What Is ME/CFS?
Myalgic encephalomyelitis (ME)/Chronic Fatigue Syndrome (CFS), also known chronic fatigue and immune dysfunction syndrome (CFIDS), is a complex and debilitating chronic disease with a serious impact on one’s quality of life.
What are the symptoms of ME/CFS?

The most common symptoms of ME/CFS include post-exertional malaise (PEM), unrefreshing sleep, concentration problems and muscle pain,  typically lasting at least six months.
Post Exertional Malaise (PEM) – PEM is a cardinal symptom of ME/CFS. PEM occurs following mental or physical exertion and is described as worsening symptoms lasting 24 hours or more.
Unrefreshing Sleep – Disrupted and unrefreshing sleep is another hallmark of ME/CFS that causes patients to wake up feeling tired even after periods of rest, to experience excessive daytime sleepiness and to have difficulty falling asleep and staying asleep.
Concentration Problems – Many ME/CFS patients consider concentration problems to be the most serious and debilitating symptom. They experience difficulties with attention, concentration and memory that have been linked to problems in how the brain processes information – particularly processing speed and complex information processing.
Pain – For a long time pain was not thought to be a prominent symptom in ME/CFS, but muscle pain, joint pain and headache are common in ME/CFS patients.  It is likely that these four major symptoms of ME/CFS are intertwined, each affecting the other and potentially exacerbating the disease. This is why physicians who understand ME/CFS try to treat pain and sleep disturbances with medications in an attempt to relieve the severity of the overall ME/CFS symptom complex.

The severity of ME/CFS varies greatly from patient to patient, with some people able to maintain fairly active lives. For others, ME/CFS has a profound impact. About 25 percent of people with ME/CFS are disabled by the illness and there’s often a pattern of relapse and remission. Most symptoms are invisible to others, which makes it difficult for family members, friends and the public to understand the challenges of the condition.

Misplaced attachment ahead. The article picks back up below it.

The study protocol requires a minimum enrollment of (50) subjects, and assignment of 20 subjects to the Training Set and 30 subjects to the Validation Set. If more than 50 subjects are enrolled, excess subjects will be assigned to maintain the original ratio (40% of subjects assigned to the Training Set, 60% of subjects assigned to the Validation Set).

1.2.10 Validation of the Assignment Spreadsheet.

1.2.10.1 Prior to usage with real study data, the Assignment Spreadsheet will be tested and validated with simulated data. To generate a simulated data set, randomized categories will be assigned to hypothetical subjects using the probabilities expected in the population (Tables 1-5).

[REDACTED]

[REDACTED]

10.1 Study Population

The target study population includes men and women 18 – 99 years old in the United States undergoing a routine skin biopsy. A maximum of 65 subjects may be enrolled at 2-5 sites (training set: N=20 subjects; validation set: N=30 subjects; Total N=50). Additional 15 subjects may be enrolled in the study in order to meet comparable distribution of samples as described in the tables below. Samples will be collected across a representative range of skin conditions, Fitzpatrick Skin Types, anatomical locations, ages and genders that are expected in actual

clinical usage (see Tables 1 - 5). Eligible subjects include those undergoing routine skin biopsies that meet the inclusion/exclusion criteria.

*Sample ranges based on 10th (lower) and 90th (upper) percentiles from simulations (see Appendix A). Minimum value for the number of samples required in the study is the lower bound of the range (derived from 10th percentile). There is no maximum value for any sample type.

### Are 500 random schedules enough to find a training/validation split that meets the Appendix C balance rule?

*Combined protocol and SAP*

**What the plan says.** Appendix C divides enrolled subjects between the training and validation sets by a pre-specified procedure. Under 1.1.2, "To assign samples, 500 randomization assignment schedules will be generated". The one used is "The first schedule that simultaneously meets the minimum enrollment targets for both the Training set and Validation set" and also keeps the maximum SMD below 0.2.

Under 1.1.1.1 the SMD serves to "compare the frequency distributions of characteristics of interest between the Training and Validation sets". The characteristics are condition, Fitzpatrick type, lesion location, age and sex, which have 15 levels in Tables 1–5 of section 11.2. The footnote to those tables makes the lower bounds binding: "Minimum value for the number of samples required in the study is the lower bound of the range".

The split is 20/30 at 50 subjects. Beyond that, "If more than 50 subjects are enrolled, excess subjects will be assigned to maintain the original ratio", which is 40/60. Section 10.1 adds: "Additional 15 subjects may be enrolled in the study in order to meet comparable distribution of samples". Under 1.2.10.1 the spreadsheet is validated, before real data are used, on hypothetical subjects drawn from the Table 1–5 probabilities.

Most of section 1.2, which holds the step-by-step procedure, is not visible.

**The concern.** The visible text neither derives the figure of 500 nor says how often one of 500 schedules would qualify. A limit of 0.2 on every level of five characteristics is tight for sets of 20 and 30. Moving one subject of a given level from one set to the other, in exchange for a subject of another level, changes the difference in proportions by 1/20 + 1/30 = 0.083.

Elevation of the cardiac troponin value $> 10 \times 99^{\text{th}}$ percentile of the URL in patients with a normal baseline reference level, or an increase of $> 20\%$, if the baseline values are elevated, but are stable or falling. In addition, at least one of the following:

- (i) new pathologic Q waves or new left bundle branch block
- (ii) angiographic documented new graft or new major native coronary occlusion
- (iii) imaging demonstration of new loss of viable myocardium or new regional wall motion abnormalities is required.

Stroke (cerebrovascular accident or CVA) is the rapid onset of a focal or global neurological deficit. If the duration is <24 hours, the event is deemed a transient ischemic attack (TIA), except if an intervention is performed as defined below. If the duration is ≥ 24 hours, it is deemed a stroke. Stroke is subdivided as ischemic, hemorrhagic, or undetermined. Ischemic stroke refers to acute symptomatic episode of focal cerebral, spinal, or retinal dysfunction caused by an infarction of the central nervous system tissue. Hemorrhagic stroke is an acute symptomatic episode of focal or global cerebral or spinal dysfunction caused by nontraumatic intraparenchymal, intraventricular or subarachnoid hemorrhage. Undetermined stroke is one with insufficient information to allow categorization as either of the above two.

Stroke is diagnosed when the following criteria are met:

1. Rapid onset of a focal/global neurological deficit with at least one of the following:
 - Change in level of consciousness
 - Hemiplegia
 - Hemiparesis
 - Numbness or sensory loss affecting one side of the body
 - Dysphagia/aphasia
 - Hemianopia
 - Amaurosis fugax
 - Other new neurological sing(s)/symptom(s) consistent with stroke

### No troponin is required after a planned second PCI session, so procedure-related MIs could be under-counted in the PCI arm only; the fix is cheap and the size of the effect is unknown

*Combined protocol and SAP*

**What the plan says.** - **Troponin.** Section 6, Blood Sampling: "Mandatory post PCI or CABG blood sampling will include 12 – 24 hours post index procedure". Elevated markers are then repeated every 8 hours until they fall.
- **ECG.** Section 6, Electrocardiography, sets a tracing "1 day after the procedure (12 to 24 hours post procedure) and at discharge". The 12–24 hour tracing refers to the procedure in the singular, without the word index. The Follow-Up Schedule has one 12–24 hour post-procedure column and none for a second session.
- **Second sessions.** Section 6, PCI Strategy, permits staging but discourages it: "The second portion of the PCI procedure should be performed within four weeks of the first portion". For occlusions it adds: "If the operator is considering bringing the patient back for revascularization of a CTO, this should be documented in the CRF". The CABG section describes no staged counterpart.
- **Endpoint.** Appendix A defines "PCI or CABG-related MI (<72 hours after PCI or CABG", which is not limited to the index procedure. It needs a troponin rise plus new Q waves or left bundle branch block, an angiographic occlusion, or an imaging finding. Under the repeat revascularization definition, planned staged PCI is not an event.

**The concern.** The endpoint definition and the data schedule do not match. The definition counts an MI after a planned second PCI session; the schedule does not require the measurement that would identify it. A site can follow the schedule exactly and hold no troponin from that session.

It is not uncommon for people with ME/CFS to have some of these symptoms:
Visual disturbances (blurring, light sensitivity, eye pain)
Difficulty maintaining upright posture, dizziness, balance problems and fainting
Chills and night sweats
Gastrointestinal disturbances
Allergies and sensitivities to foods, odors, chemicals, medications
Brain fog and cognitive impairment
Gynecological problems including PMS
Irritability, depression and mood swings
Because these symptoms are shared with many other illnesses—and because many of these conditions lack a diagnostic test or biomarker—unraveling which illnesses are present can be difficult. Some patients actually receive diagnoses for multiple conditions.
Common conditions that occur along with ME/CFS:
Orthostatic intolerance
Irritable bowel syndrome
Interstitial cystitis
Temporomandibular joint disorder
Chronic pelvic pain
Multiple chemical sensitivity

Who gets ME/CFS?
  At least one million people in the United States have ME/CFS and the condition affects millions more worldwide.  Although research has shown that ME/CFS is about two to four times as common in women as men, ME/CFS strikes people from every age, racial, ethnic, and socioeconomic group.